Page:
Luxembourg has implemented space mining law

Luxembourg parliament has agreed to inaugurate the rules on the mining of asteroids. Small countries in western Europe have approved a regulation to grant private companies the right of ownership of objects they mine from space objects. The country has been discussing the regulation since 2016 and came into effect on 1 August.

Tinuku Luxembourg has implemented space mining law

The new rules by Luxembourg are similar to the rules enacted by US President Barack Obama in 2015. Both give ownership rights by mineral mining companies they do from space objects including asteroids.

Both rules are taking advantage of a loophole in the United Nations Space Regulation stating that no country can claim and occupy the Moon and other space objects. In these two rules companies do not get ownership rights over asteroids, but only have minerals they mine.

Unlike US regulations, the company's shareholders do not have to be in the Luxembourg area to obtain legal protection by this rule. The company just has enough offices in the country of Luxembourg.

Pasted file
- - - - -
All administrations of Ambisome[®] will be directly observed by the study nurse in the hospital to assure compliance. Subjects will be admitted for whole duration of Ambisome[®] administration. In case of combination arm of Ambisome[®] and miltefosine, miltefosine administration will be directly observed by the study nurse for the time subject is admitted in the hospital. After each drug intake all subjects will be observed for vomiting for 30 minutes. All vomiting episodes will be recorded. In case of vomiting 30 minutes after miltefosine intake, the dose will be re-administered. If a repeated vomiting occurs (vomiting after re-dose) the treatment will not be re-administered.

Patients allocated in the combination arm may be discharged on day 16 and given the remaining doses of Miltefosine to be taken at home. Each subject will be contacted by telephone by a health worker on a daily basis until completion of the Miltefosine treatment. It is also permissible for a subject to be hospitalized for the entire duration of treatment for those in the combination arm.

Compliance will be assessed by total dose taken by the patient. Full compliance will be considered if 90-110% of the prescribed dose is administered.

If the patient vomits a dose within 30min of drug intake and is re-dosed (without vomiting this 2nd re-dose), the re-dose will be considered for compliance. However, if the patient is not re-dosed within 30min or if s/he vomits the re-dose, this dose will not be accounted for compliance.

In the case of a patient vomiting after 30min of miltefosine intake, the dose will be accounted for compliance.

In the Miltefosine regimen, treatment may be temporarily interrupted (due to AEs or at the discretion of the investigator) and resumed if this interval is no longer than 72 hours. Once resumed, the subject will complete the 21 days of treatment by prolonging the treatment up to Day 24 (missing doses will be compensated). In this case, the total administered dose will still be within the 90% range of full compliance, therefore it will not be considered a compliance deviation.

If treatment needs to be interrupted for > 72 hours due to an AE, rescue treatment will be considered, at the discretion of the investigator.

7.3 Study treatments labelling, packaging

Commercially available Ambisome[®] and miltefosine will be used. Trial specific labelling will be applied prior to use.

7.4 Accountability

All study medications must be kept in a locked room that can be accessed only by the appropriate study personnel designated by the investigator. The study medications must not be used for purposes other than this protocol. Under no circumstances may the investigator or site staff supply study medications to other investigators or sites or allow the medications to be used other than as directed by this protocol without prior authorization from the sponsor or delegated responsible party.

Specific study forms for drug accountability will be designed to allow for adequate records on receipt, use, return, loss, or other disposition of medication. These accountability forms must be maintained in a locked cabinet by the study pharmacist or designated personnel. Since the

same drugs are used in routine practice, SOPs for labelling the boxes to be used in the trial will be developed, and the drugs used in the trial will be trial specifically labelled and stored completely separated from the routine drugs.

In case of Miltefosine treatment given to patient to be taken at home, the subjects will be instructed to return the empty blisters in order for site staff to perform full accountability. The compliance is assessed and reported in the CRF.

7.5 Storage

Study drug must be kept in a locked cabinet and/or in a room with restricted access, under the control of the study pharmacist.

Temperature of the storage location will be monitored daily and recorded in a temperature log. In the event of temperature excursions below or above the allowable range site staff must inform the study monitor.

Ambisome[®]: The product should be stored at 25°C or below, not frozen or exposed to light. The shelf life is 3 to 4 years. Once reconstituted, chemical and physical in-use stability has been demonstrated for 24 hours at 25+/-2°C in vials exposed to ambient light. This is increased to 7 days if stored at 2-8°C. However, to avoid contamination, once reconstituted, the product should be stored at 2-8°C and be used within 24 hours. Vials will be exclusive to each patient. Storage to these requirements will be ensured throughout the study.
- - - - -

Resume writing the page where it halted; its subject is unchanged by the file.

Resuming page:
However, companies interested in mining should obtain written permission from Luxembourg and do not have shareholders earning money from terrorist groups.

This policy is not unusual for wealthy nations despite Europe's small territory such as Luxembourg which first supported the space company in 1985 like a private satellite operator. Luxembourg-based company has become the largest satellite company in the world.

In addition, Luxembourg has invested in asteroid mining for many years. They have even worked with Deep Space Industries to design experimental aircraft to test mining technology in space.

The asteroid mining industry will take several decades before the company can do the first activity. But by formalizing this rule Luxembourg is securing a position in the business.